Notes from Netroots Nation

I’m at Netroots Nation (formerly Yearly Kos). Having attended California Democratic Party conventions, I find NN strikingly lower on b.s. and rah-rah and pitched at a much higher intellectual level. I’ve never been to CPAC, so I can’t do that comparison, but there’s remarkably little “red meat.” Absoutely nothing resembling a Coulter or a Limbaugh.

The evening session just ended had six or seven speakers, leading up to Bill Clinton. I’m easily bored and annoyed by political speechifying, but there wasn’t a single talk I would have preferred not to listen to. The tone was mostly serious and analytical, with no more than a decent minimum of collective self-congratulation.

Clinton was at his best, reminding me of why I was once a Clinton enthusiast. He made a strong argument that the netroots should push hard for the best possible health care bill, but that no bill would be the worst outcome of all.

If a video gets posted, as I assume it will, I’ll link to it. Well worth watching.

Worst news of the day: The Allegheny County Executive, who claims credit for turning around the Pittsburgh area economically with infrastructure investment and a concentration on manufacturing components for “green” buildings and who hopes to ride that claim to the Pennsylvania State House next year, has (with big help from the President) attracted the G20 summit to Pittsburgh, hoping to show the delegates a model of economic resurgence. So far, so good.

The bad news is that the anarchists are comming to town, planning, in the words of a sympathizer who spoke at one of the panels, “something massive” that will be “mostly non-violent.” Of course, some telegenic left-wing rioting would be a godsend to the teabaggers and their political sponsors right now. Since the teabaggers are not smashing any store windows, it’s going to be hard for the good guys to make the case that it’s teabaggers rather than anarchists who represent a threat to democratic deliberation.

Author: Jonathan Zasloff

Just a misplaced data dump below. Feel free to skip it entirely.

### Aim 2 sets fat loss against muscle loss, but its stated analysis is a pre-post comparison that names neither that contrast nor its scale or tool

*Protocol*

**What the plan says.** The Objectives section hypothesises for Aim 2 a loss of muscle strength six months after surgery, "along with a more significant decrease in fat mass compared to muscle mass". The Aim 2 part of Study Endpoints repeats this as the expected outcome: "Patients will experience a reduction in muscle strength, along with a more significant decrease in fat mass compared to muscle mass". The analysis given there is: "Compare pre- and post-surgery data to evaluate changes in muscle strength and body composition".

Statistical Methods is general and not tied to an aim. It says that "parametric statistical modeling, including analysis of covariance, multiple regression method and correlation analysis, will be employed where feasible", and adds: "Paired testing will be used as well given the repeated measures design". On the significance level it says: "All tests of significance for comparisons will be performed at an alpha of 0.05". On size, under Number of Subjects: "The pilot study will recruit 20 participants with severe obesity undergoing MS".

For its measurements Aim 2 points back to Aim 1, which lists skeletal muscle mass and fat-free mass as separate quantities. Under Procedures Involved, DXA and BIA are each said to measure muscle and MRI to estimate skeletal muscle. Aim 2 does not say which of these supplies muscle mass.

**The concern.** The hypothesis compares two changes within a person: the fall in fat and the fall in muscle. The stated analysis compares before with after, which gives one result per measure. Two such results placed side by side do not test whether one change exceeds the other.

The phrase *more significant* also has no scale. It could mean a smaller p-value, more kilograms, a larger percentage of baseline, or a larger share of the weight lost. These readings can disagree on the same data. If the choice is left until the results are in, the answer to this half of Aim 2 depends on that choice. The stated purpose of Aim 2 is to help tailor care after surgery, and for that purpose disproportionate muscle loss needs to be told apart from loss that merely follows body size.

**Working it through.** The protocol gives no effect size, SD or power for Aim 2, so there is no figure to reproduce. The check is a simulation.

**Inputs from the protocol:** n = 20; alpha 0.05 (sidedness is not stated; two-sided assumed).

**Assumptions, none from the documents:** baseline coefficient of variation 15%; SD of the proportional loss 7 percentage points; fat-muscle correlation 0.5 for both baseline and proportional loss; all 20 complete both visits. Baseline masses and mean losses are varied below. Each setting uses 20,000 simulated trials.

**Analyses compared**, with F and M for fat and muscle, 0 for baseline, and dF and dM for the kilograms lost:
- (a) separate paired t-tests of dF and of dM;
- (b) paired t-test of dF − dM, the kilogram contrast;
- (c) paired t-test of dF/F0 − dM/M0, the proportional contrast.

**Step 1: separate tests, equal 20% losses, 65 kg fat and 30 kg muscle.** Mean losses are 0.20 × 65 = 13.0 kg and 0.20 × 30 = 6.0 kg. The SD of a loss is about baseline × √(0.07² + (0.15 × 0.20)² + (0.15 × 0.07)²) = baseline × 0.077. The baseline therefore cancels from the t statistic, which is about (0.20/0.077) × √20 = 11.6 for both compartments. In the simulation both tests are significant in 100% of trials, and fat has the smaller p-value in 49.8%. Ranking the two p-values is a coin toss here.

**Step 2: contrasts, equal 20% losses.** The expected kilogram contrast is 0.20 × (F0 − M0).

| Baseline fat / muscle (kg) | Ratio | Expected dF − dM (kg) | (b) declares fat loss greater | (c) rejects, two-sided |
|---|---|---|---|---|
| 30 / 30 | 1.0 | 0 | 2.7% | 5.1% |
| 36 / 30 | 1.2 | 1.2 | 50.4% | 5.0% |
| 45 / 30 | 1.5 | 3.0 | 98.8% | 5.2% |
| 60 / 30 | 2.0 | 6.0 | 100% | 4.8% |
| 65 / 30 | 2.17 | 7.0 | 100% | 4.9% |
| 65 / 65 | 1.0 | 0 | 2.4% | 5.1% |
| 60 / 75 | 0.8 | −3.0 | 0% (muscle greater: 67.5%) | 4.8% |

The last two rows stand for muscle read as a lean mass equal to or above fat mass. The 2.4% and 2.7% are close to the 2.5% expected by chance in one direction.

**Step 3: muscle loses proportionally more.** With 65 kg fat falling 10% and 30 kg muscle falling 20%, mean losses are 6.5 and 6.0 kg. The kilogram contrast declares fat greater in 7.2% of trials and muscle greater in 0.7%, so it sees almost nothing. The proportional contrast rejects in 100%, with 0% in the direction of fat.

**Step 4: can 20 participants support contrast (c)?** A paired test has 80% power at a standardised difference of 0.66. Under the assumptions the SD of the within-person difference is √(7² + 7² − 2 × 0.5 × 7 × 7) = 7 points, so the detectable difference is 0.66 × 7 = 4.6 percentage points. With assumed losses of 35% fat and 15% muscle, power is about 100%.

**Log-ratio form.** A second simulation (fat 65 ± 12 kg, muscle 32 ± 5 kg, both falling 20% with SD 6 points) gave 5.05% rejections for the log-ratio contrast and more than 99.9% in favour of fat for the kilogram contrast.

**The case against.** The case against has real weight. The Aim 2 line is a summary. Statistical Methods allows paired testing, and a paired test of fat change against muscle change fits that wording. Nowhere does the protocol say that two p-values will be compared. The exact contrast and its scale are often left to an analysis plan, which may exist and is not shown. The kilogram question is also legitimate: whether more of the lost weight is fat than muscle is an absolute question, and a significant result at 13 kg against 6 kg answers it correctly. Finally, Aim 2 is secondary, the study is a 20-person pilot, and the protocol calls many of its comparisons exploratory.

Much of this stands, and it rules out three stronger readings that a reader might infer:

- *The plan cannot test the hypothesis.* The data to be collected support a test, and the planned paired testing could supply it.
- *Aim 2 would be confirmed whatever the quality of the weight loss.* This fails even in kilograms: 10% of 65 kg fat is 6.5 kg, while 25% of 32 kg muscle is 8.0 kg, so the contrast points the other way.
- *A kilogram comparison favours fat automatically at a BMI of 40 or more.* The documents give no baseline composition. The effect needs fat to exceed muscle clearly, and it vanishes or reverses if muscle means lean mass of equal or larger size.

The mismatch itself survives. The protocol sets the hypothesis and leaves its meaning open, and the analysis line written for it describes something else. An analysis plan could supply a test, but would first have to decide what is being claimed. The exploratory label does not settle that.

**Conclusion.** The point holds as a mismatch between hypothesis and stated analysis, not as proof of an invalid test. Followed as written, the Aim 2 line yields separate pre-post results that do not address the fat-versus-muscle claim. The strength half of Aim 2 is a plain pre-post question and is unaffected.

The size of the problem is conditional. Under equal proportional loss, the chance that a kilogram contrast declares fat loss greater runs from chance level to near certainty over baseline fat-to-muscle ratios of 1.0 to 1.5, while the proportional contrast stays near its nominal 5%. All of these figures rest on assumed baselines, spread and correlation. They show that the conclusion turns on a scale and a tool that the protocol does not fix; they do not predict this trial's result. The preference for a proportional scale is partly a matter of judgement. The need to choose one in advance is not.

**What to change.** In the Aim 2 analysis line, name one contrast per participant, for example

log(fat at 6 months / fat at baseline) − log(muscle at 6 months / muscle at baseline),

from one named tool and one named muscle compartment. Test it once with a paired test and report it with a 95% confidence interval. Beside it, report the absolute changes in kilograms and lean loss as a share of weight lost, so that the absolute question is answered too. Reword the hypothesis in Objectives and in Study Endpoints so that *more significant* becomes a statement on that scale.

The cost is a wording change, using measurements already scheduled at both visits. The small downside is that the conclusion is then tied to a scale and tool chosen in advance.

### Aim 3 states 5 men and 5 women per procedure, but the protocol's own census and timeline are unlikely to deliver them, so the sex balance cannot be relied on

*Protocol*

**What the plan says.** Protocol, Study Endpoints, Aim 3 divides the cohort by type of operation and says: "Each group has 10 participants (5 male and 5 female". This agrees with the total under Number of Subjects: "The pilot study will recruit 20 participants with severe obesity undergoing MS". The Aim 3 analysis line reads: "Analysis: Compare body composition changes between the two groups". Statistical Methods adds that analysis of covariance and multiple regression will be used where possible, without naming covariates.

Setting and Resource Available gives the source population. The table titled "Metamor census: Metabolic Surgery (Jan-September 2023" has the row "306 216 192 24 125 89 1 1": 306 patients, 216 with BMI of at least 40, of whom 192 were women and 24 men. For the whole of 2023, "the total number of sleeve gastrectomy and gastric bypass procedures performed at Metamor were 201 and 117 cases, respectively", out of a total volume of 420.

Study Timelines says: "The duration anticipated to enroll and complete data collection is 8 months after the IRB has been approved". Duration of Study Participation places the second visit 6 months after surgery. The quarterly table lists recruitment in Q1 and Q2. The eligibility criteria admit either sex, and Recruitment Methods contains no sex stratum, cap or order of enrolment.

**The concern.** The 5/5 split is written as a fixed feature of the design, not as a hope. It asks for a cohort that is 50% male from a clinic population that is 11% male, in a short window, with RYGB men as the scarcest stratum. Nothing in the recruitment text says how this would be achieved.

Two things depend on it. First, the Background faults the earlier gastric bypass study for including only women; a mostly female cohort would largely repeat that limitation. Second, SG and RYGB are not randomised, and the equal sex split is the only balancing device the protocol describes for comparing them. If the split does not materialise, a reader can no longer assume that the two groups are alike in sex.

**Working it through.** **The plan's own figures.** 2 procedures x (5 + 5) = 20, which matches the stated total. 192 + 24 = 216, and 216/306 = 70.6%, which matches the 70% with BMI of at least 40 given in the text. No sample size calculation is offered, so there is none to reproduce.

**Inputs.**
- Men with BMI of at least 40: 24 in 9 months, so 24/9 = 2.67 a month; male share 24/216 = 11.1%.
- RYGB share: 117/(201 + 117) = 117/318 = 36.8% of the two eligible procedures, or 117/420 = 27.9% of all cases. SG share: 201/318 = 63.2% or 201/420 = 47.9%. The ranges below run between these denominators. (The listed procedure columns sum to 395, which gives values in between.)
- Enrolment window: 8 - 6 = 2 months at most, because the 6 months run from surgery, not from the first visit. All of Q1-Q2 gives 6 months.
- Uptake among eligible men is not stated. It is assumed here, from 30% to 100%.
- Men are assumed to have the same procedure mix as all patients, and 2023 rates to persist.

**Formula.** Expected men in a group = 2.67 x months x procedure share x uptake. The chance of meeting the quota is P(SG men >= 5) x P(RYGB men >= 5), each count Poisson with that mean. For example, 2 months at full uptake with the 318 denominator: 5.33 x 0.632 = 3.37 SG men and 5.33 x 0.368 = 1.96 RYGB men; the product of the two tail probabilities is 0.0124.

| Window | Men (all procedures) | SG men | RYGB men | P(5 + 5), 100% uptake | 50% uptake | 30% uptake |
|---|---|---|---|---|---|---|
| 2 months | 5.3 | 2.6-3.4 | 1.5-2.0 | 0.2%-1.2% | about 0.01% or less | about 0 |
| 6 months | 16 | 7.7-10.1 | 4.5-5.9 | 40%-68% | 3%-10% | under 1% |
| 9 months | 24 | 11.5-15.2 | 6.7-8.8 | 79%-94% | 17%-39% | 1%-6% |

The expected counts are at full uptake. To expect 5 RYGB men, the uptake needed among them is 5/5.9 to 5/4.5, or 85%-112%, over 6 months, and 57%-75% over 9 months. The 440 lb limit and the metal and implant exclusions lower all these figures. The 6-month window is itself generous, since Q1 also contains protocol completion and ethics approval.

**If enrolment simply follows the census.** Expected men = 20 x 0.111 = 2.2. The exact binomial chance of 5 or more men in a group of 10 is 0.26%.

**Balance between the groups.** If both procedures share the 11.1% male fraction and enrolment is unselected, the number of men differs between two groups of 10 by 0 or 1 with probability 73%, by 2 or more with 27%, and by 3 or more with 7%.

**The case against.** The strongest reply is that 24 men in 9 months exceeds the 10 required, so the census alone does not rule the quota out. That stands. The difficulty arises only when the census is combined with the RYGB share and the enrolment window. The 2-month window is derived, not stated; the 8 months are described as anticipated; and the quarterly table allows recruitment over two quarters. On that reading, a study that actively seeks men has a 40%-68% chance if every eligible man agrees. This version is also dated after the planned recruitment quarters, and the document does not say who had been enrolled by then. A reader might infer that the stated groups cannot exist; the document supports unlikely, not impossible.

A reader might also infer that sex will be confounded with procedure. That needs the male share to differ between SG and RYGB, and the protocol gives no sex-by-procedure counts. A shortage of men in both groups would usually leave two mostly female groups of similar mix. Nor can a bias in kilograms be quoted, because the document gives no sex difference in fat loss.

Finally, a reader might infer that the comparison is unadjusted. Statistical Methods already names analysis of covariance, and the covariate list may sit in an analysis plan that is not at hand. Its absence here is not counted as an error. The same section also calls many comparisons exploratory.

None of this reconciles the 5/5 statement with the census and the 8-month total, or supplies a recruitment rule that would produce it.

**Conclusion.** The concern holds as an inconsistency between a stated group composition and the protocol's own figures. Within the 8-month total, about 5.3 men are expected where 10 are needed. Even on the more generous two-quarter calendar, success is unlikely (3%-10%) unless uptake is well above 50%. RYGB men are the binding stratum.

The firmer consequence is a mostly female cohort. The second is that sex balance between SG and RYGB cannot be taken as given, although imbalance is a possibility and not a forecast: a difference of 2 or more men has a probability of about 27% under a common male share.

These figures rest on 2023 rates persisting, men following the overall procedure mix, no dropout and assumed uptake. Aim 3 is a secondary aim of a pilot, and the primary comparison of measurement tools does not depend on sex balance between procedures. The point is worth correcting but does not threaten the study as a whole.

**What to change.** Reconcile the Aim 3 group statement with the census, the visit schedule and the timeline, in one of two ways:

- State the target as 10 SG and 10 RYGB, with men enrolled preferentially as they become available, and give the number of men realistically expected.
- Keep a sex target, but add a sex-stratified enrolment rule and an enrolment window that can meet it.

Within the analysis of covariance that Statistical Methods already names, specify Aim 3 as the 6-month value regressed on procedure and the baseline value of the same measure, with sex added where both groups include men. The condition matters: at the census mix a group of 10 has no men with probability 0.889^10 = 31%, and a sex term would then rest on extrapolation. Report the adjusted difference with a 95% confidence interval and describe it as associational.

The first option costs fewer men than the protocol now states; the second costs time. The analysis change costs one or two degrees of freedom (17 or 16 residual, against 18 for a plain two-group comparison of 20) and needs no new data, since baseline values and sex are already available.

Jonathan Zasloff teaches Torts, Land Use, Environmental Law, Comparative Urban Planning Law, Legal History, and Public Policy Clinic - Land Use, the Environment and Local Government. He grew up and still lives in the San Fernando Valley, about which he remains immensely proud (to the mystification of his friends and colleagues). After graduating from Yale Law School, and while clerking for a federal appeals court judge in Boston, he decided to return to Los Angeles shortly after the January 1994 Northridge earthquake, reasoning that he would gladly risk tremors in order to avoid the average New England wind chill temperature of negative 55 degrees. Professor Zasloff has a keen interest in world politics; he holds a PhD in the history of American foreign policy from Harvard and an M.Phil. in International Relations from Cambridge University. Much of his recent work concerns the influence of lawyers and legalism in US external relations, and has published articles on these subjects in the New York University Law Review and the Yale Law Journal. More generally, his recent interests focus on the response of public institutions to social problems, and the role of ideology in framing policy responses. Professor Zasloff has long been active in state and local politics and policy. He recently co-authored an article discussing the relationship of Proposition 13 (California's landmark tax limitation initiative) and school finance reform, and served for several years as a senior policy advisor to the Speaker of California Assembly. His practice background reflects these interests: for two years, he represented welfare recipients attempting to obtain child care benefits and microbusinesses in low income areas. He then practiced for two more years at one of Los Angeles' leading public interest environmental and land use firms, challenging poorly planned development and working to expand the network of the city's urban park system. He currently serves as a member of the boards of the Santa Monica Mountains Conservancy (a state agency charged with purchasing and protecting open space), the Los Angeles Center for Law and Justice (the leading legal service firm for low-income clients in east Los Angeles), and Friends of Israel's Environment. Professor Zasloff's other major activity consists in explaining the Triangle Offense to his very patient wife, Kathy.